77 Scores Compete for Oscar

Pixar’s hot streak of nominations in the Original Score category will come to an end this year – after three straight years of recognition (Michael Giacchino for “Ratatouille” and “Up,” which won last year, plus Thomas Newman for “WALL-E”), Randy Newman has apparently decided not to enter his work on “Toy Story 3” into the race. Either Newman knew something that we don’t know (like his score was going to face some sort of late disqualification anyway), or he already bought tickets to the Bahamas for late February. I have no idea what happened there. Perhaps Disney and Newman figured that the Academy would find the work too derivative of Newman’s scores for the first two “Toy Story” films anyway. Regardless, Newman’s “We Belong Together” from the same film remains a strong contender for a Best Original Song nod.

Anyway, that was the one real surprise when the Academy released the list of 77 titles that will be competing in the Original Score category. Outside of the smaller, committee-guided categories like Foreign Language Film, Documentary, and Animated Feature, this is by far the smallest field of qualifying titles. Most of the high-profile exclusions were expected after the Academy announced earlier in the week that the scores for “Black Swan,” “The Fighter,” “Tangled,” “True Grit” and “The Kids Are All Right” would all be disqualified, because they were too reliant either on songs or pre-existing material (if we’re really going to be sticklers on that front, can’t we put in an Adapted Score category? the presence of the Adapted Screenplay category shows that there’s already some recognition that great art can be made out of other great art).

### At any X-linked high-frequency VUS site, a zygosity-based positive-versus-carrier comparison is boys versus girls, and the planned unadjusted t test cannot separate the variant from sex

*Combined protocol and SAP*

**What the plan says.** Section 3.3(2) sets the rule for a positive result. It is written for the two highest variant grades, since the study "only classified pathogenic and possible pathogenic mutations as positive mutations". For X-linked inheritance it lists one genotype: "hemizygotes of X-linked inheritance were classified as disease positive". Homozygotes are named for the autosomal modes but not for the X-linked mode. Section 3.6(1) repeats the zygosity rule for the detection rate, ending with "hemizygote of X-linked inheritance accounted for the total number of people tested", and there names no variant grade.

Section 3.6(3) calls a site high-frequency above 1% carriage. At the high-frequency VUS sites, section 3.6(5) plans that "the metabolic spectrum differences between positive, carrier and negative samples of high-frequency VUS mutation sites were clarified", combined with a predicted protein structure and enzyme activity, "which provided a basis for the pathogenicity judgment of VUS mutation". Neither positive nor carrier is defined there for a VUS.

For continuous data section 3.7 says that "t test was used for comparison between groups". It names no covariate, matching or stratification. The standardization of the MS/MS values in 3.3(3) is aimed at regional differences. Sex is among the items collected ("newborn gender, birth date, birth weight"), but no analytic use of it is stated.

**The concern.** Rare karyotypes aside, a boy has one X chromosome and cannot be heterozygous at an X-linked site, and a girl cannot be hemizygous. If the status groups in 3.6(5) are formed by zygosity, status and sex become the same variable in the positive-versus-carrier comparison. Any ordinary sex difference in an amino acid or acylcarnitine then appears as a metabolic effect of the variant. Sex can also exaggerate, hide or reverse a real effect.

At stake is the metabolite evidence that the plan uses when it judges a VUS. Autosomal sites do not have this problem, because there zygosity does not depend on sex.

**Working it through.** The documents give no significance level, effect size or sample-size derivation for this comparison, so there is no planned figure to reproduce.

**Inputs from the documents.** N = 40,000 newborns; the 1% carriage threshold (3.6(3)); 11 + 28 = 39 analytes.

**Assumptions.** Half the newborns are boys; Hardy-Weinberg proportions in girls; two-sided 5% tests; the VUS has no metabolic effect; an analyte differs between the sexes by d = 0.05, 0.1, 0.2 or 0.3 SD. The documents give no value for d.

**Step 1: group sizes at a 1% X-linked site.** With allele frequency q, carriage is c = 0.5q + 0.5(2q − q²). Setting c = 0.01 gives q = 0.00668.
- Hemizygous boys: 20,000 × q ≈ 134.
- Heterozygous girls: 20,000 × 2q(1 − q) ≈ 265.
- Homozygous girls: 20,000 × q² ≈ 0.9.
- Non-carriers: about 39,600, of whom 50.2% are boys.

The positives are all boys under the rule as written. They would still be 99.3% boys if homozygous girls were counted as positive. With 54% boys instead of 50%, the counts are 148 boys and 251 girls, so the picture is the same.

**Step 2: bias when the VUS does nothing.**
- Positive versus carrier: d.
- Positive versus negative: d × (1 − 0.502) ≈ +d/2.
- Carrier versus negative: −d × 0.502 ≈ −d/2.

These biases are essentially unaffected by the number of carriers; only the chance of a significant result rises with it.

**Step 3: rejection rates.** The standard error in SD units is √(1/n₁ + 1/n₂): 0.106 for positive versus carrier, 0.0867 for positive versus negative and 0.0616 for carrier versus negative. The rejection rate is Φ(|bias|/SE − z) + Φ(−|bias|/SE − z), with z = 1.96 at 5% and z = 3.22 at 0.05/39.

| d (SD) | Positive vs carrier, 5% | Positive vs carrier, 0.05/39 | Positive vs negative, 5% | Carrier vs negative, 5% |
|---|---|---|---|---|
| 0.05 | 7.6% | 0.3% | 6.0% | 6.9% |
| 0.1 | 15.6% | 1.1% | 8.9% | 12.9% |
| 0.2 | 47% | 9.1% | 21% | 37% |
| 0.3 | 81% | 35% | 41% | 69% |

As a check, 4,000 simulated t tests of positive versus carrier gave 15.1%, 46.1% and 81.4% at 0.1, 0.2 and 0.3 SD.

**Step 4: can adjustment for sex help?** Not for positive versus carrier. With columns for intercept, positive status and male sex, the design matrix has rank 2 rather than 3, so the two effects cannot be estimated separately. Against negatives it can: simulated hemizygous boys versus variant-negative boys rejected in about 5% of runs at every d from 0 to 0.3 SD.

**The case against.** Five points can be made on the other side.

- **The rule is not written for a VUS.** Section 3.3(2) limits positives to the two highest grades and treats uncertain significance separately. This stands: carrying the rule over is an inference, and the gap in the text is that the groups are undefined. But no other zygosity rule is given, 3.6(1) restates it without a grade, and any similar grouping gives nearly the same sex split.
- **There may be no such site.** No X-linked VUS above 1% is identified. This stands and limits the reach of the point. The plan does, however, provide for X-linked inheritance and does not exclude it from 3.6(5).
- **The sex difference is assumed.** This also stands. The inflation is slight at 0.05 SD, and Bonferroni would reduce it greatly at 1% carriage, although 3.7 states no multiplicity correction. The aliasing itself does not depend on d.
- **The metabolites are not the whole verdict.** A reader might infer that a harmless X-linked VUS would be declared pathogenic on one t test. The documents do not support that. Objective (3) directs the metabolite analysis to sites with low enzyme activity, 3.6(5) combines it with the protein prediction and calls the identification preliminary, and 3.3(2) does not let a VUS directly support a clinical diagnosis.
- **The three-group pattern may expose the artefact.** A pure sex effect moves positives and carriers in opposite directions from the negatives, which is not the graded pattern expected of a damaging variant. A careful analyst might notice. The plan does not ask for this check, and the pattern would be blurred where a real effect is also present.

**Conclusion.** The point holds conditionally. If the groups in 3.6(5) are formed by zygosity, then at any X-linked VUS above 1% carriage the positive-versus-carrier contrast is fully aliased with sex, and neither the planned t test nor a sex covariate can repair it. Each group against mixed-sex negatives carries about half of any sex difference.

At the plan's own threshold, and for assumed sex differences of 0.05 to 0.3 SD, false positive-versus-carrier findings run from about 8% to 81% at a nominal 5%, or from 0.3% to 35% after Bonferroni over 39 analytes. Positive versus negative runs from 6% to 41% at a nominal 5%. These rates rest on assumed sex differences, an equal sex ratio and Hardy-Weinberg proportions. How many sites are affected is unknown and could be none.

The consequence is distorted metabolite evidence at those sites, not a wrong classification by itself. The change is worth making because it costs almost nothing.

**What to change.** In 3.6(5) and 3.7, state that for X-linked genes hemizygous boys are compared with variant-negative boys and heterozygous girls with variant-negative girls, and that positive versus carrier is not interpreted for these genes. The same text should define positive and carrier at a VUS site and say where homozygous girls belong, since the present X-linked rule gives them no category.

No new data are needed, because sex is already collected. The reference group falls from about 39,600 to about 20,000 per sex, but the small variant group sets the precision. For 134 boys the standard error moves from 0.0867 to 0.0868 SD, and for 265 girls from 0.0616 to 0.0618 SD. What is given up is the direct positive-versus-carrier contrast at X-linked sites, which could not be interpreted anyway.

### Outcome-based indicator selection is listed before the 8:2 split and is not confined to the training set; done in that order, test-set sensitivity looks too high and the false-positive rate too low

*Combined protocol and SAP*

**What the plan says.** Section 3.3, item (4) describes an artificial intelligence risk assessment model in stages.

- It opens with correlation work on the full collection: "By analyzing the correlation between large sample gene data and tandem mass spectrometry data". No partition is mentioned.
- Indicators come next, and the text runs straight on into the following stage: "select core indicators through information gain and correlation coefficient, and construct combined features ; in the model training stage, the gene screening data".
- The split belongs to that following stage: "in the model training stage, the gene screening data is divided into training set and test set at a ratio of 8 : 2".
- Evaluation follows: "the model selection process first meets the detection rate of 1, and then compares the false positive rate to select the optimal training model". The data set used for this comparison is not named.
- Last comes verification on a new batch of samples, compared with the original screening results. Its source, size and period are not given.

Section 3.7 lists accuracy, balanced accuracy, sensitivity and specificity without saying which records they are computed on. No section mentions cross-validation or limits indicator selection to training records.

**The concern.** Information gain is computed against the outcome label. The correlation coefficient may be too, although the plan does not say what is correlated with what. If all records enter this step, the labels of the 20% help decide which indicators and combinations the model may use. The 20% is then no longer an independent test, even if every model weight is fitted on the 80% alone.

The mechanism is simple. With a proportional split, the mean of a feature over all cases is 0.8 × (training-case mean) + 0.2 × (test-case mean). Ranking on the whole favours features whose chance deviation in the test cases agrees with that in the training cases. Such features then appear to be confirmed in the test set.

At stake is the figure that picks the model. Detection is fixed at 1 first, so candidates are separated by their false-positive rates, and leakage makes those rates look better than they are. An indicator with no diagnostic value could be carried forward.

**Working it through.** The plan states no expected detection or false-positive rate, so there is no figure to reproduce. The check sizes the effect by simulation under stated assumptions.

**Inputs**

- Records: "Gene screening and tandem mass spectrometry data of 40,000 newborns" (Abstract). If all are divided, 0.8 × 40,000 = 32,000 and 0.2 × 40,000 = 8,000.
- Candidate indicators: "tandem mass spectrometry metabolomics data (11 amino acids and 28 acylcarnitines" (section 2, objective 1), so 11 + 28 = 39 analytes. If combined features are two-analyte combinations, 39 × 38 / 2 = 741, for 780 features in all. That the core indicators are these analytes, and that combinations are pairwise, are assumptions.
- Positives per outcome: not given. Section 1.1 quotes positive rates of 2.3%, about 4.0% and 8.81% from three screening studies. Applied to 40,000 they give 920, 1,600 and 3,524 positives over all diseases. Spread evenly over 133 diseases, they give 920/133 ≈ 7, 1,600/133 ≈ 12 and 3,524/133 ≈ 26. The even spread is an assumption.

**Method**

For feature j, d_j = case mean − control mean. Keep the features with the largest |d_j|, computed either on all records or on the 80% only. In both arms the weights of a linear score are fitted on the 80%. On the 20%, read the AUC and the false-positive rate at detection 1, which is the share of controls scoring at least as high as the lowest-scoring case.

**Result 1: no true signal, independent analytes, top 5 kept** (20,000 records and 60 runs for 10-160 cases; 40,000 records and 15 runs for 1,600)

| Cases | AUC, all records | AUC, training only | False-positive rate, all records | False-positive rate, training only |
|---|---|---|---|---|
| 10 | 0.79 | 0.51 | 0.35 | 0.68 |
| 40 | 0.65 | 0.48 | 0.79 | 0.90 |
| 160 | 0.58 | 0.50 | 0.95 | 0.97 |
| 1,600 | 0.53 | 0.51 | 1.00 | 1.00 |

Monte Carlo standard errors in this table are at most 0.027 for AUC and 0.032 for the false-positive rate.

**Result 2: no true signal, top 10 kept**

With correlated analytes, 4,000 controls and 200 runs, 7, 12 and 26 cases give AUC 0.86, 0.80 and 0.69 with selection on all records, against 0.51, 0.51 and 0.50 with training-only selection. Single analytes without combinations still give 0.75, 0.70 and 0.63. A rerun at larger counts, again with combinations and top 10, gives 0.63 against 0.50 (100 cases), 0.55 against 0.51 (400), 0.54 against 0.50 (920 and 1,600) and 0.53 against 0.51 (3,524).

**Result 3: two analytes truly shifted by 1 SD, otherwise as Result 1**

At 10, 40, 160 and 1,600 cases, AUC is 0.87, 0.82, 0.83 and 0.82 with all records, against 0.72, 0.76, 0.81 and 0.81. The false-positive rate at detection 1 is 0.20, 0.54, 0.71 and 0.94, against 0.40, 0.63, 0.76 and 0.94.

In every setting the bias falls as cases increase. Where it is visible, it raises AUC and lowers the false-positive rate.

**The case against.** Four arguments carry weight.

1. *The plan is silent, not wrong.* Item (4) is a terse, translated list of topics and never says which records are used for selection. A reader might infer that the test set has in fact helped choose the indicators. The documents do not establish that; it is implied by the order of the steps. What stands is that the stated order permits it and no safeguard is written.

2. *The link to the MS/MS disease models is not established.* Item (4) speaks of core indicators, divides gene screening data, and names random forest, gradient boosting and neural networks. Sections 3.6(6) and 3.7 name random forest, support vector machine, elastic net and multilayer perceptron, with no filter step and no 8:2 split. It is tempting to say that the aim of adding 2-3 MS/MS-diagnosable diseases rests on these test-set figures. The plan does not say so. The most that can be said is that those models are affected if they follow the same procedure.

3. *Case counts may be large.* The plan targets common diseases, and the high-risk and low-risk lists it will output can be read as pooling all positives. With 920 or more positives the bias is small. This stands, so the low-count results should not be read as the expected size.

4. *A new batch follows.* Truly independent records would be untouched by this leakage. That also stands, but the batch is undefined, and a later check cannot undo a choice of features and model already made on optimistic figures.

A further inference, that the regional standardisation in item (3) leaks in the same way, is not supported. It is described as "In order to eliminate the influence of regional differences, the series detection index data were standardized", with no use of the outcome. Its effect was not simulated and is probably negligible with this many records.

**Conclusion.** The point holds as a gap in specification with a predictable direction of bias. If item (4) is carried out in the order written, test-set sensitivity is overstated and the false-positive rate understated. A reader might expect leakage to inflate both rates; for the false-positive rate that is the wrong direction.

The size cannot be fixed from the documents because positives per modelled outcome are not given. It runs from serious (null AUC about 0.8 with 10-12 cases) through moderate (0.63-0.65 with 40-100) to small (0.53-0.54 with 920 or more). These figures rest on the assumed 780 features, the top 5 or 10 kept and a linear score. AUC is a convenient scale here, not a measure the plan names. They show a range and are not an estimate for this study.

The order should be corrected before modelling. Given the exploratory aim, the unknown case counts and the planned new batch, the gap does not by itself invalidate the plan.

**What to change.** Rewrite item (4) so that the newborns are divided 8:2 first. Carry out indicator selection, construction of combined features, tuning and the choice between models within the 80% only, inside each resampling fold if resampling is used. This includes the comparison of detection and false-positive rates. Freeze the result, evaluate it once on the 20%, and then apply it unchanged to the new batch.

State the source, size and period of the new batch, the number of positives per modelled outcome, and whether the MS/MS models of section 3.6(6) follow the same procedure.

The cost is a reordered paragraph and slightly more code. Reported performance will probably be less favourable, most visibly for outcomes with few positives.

Luckily, most of the most memorable, boldest scores of the year are still on the list, including Trent Reznor and Atticus Ross’ work on “The Social Network,” Daft Punk for “TRON: Legacy” (how awesome would a nod for these guys be?), Hans Zimmer for “Inception” and Sylvain Chomet for “The Illusionist.” Workaholic and recent category regular Alexandre Desplat unsurprisingly pulled off a triple dip with qualifying scores for “The Ghost Writer,” “The King’s Speech” and “Harry Potter and the Deathly Hallows.” Ex-Tindersticks member Dickon Hinchcliffe’s work on “Winter’s Bone” even popped up, though his former bandmates’ equally exceptional work for Claire Denis’ “White Material” apparently wasn’t submitted.

Overall, the pickings are rather slim this year. The Academy could go the boring, safe (usual) route in the category by only picking regulars like Danny Elfman and A.R. Rahman by virtue of name only. Or, this could be an opportunity for Oscar to reach out to truly progressive work like Reznor’s and Daft Punk’s. I wouldn’t bet much on the latter.

2 thoughts on “77 Scores Compete for Oscar

  1. I actually think “The King’s Speech” is very notable for its use of music. The music itself is pretty typical Alexandre Desplat, pretty typical period piece, and therefore fits the movie well but isn’t too stand-out in itself, but I think the timing and the effect the music has upon the scenes really do stand out, particularly in the climactic scene that gives the film its name. Thus, I think it should definitely earn him a nod.

    Also, how does he do it? Crazy man.

    And I don’t think you can dismiss a nomination of A.R. Rahman as a name-nod. “Slumdog Millionaire” was his only real breakthrough in terms of Oscar glory, and I think he did a great job on “127 Hours,” and that is another case where the music complemented and enhanced the story-telling in an even bolder way than the more subtle, classical “King’s Speech” score (due to the style of the respective films, of course).

  2. OK, A.R. Rahman isn’t really a big name yet, but the point was that he has been nominated/won before, if only once, which has pretty clearly earned him entry into the buddy club that is the Original Score category. These people treat fresh faces and pop stars like they have cooties.

    And I’m not saying that Rahman’s work was bad in “127 Hours” – I thought it was good, serving its story-telling purposes as you say, and sparking emotion without getting manipulative or over-the-top (except Dido and Rahman’s “If I Rise” song, which did cross that line a bit). But I didn’t think it was up to the level of his “Slumdog Millionaire” work and I didn’t think it was up to the level of “Social Network,” “TRON,” “White Material” or even “The American,” all bolder compositions for this year in my opinion. Just my opinion, though.

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